Although the diagnosis of melancholia has had a long history, the validity of the current DSM-IV definition remains contentious. We report here the first detailed comparison of melancholic and nonmelancholic major depression (MD) in a Chinese population examining in particular whether these two forms of MD differ quantitatively or qualitatively. Hide abstract

Wang L, Qiao D, Li Y, Wang L, Ren J, He K, Sun J, Wang Z et al. 2012. Clinical predictors of familial depression in Han Chinese women. Depress Anxiety, 29 (1), pp. 10-15. Read abstract | Read more

A number of clinical features potentially reflect an individual's familial vulnerability to major depression (MD), including early age at onset, recurrence, impairment, episode duration, and the number and pattern of depressive symptoms. However, these results are drawn from studies that have exclusively examined individuals from a European ethnic background. We investigated which clinical features of depressive illness index familial vulnerability in Han Chinese females with MD. Hide abstract

Yang F, Li Y, Xie D, Shao C, Ren J, Wu W, Zhang N, Zhang Z et al. 2011. Age at onset of major depressive disorder in Han Chinese women: relationship with clinical features and family history. J Affect Disord, 135 (1-3), pp. 89-94. Read abstract | Read more

Individuals with early-onset depression may be a clinically distinct group with particular symptom patterns, illness course, comorbidity and family history. This question has not been previously investigated in a Han Chinese population. Hide abstract

Xia J, He Q, Li Y, Xie D, Zhu S, Chen J, Shen Y, Zhang N et al. 2011. The relationship between neuroticism, major depressive disorder and comorbid disorders in Chinese women. J Affect Disord, 135 (1-3), pp. 100-105. Read abstract | Read more

The personality trait of neuroticism is a risk factor for major depressive disorder (MDD), but this relationship has not been demonstrated in clinical samples from Asia. Hide abstract

Tao M, Li Y, Xie D, Wang Z, Qiu J, Wu W, Sun J, Wang Z et al. 2011. Examining the relationship between lifetime stressful life events and the onset of major depression in Chinese women. J Affect Disord, 135 (1-3), pp. 95-99. Read abstract | Read more

In European and US studies, patients with major depressive disorder (MDD) report more stressful life events (SLEs) than controls, but this relationship has rarely been studied in Chinese populations. Hide abstract

Sang W, Li Y, Su L, Yang F, Wu W, Shang X, Zhang G, Shen J et al. 2011. A comparison of the clinical characteristics of Chinese patients with recurrent major depressive disorder with and without dysthymia. J Affect Disord, 135 (1-3), pp. 106-110. Read abstract | Read more

The relationship between major depressive disorder (MDD) and dysthymia, a form of chronic depression, is complex. The two conditions are highly comorbid and it is unclear whether they are two separate disease entities. We investigated the extent to which patients with dysthymia superimposed on major depression can be distinguished from those with recurrent MDD. Hide abstract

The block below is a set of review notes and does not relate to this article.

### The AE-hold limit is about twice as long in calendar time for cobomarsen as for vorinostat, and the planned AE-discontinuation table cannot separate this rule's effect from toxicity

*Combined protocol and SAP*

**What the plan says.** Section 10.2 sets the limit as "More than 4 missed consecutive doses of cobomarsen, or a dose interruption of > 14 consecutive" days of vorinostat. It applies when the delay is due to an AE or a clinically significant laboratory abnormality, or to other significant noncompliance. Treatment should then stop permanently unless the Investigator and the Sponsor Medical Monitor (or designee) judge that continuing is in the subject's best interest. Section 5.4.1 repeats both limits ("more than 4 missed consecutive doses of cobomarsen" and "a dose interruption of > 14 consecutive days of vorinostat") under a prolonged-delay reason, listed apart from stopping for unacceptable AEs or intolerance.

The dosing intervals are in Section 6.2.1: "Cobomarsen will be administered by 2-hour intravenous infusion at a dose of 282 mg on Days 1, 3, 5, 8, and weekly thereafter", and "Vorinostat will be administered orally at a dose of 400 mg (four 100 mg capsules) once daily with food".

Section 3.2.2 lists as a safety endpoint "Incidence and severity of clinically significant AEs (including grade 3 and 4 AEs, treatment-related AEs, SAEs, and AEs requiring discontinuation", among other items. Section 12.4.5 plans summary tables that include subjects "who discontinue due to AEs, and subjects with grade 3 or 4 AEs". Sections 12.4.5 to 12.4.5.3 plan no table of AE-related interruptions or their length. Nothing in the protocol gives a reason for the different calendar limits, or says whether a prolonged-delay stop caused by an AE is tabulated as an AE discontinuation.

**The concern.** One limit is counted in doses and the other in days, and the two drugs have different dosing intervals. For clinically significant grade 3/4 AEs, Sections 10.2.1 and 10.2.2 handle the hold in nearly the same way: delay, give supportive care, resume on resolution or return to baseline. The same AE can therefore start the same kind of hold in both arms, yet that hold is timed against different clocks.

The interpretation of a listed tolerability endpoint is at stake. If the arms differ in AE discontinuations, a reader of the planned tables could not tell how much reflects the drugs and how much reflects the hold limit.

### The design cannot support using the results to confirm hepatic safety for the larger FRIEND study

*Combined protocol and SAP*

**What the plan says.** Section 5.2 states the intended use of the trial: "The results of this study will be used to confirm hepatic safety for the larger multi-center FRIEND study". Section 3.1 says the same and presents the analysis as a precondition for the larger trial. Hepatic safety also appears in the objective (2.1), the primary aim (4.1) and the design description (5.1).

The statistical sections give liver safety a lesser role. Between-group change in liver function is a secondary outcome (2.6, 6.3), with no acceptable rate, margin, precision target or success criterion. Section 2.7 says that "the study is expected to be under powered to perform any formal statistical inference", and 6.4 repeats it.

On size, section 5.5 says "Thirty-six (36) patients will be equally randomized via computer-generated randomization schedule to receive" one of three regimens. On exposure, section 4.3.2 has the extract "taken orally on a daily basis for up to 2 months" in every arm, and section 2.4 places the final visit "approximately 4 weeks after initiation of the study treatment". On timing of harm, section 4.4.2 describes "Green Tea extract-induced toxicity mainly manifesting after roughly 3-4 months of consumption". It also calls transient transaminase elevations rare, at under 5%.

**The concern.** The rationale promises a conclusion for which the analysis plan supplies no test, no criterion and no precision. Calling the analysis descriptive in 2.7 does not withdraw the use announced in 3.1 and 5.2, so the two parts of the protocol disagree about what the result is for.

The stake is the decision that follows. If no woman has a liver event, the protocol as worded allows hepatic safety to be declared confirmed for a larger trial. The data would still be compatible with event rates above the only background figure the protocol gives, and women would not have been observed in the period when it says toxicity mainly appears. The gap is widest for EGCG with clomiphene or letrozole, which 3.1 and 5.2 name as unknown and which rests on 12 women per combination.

Li Y, Shi S, Yang F, Gao J, Li Y, Tao M, Wang G, Zhang K et al. 2012. Patterns of co-morbidity with anxiety disorders in Chinese women with recurrent major depression. Psychol Med, 42 (6), pp. 1239-1248. Read abstract | Read more

Studies conducted in Europe and the USA have shown that co-morbidity between major depressive disorder (MDD) and anxiety disorders is associated with various MDD-related features, including clinical symptoms, degree of familial aggregation and socio-economic status. However, few studies have investigated whether these patterns of association vary across different co-morbid anxiety disorders. Here, using a large cohort of Chinese women with recurrent MDD, we examine the prevalence and associated clinical features of co-morbid anxiety disorders. Hide abstract

Keane TM, Goodstadt L, Danecek P, White MA, Wong K, Yalcin B, Heger A, Agam A et al. 2011. Mouse genomic variation and its effect on phenotypes and gene regulation. Nature, 477 (7364), pp. 289-294. Read abstract | Read more

We report genome sequences of 17 inbred strains of laboratory mice and identify almost ten times more variants than previously known. We use these genomes to explore the phylogenetic history of the laboratory mouse and to examine the functional consequences of allele-specific variation on transcript abundance, revealing that at least 12% of transcripts show a significant tissue-specific expression bias. By identifying candidate functional variants at 718 quantitative trait loci we show that the molecular nature of functional variants and their position relative to genes vary according to the effect size of the locus. These sequences provide a starting point for a new era in the functional analysis of a key model organism. Hide abstract

Yalcin B, Wong K, Agam A, Goodson M, Keane TM, Gan X, Nellåker C, Goodstadt L et al. 2011. Sequence-based characterization of structural variation in the mouse genome. Nature, 477 (7364), pp. 326-329. Read abstract | Read more

Structural variation is widespread in mammalian genomes and is an important cause of disease, but just how abundant and important structural variants (SVs) are in shaping phenotypic variation remains unclear. Without knowing how many SVs there are, and how they arise, it is difficult to discover what they do. Combining experimental with automated analyses, we identified 711,920 SVs at 281,243 sites in the genomes of thirteen classical and four wild-derived inbred mouse strains. The majority of SVs are less than 1 kilobase in size and 98% are deletions or insertions. The breakpoints of 160,000 SVs were mapped to base pair resolution, allowing us to infer that insertion of retrotransposons causes more than half of SVs. Yet, despite their prevalence, SVs are less likely than other sequence variants to cause gene expression or quantitative phenotypic variation. We identified 24 SVs that disrupt coding exons, acting as rare variants of large effect on gene function. One-third of the genes so affected have immunological functions. Hide abstract